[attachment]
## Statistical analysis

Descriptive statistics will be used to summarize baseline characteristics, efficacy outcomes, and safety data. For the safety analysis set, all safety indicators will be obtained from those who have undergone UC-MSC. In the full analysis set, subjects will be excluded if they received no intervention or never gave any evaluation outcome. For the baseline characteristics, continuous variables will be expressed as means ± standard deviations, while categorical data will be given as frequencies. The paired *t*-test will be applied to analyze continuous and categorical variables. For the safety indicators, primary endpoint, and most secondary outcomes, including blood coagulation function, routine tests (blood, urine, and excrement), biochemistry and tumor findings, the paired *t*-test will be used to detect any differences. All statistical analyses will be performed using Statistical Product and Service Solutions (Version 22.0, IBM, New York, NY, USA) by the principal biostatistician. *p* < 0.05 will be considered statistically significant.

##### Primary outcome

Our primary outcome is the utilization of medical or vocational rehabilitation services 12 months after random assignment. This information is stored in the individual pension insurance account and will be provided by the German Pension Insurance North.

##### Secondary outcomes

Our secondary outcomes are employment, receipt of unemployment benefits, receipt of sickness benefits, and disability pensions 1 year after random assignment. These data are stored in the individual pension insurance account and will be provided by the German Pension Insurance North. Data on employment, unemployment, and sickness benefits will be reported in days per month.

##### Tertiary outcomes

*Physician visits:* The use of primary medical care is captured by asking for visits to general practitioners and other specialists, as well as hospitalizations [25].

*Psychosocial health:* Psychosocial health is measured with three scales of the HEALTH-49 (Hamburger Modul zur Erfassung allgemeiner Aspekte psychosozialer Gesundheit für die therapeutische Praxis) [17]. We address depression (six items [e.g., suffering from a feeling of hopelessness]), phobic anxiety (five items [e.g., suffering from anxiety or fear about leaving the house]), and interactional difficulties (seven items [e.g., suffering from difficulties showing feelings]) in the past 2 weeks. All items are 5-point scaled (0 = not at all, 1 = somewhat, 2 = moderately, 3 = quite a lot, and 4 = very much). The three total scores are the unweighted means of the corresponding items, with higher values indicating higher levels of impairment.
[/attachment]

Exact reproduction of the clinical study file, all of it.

## Statistical analysis

Descriptive statistics will be used to summarize baseline characteristics, efficacy outcomes, and safety data. For the safety analysis set, all safety indicators will be obtained from those who have undergone UC-MSC. In the full analysis set, subjects will be excluded if they received no intervention or never gave any evaluation outcome. For the baseline characteristics, continuous variables will be expressed as means ± standard deviations, while categorical data will be given as frequencies. The paired *t*-test will be applied to analyze continuous and categorical variables. For the safety indicators, primary endpoint, and most secondary outcomes, including blood coagulation function, routine tests (blood, urine, and excrement), biochemistry and tumor findings, the paired *t*-test will be used to detect any differences. All statistical analyses will be performed using Statistical Product and Service Solutions (Version 22.0, IBM, New York, NY, USA) by the principal biostatistician. *p* < 0.05 will be considered statistically significant.

##### Primary outcome

Our primary outcome is the utilization of medical or vocational rehabilitation services 12 months after random assignment. This information is stored in the individual pension insurance account and will be provided by the German Pension Insurance North.

##### Secondary outcomes

Our secondary outcomes are employment, receipt of unemployment benefits, receipt of sickness benefits, and disability pensions 1 year after random assignment. These data are stored in the individual pension insurance account and will be provided by the German Pension Insurance North. Data on employment, unemployment, and sickness benefits will be reported in days per month.

##### Tertiary outcomes

*Physician visits:* The use of primary medical care is captured by asking for visits to general practitioners and other specialists, as well as hospitalizations [25].

*Psychosocial health:* Psychosocial health is measured with three scales of the HEALTH-49 (Hamburger Modul zur Erfassung allgemeiner Aspekte psychosozialer Gesundheit für die therapeutische Praxis) [17]. We address depression (six items [e.g., suffering from a feeling of hopelessness]), phobic anxiety (five items [e.g., suffering from anxiety or fear about leaving the house]), and interactional difficulties (seven items [e.g., suffering from difficulties showing feelings]) in the past 2 weeks. All items are 5-point scaled (0 = not at all, 1 = somewhat, 2 = moderately, 3 = quite a lot, and 4 = very much). The three total scores are the unweighted means of the corresponding items, with higher values indicating higher levels of impairment.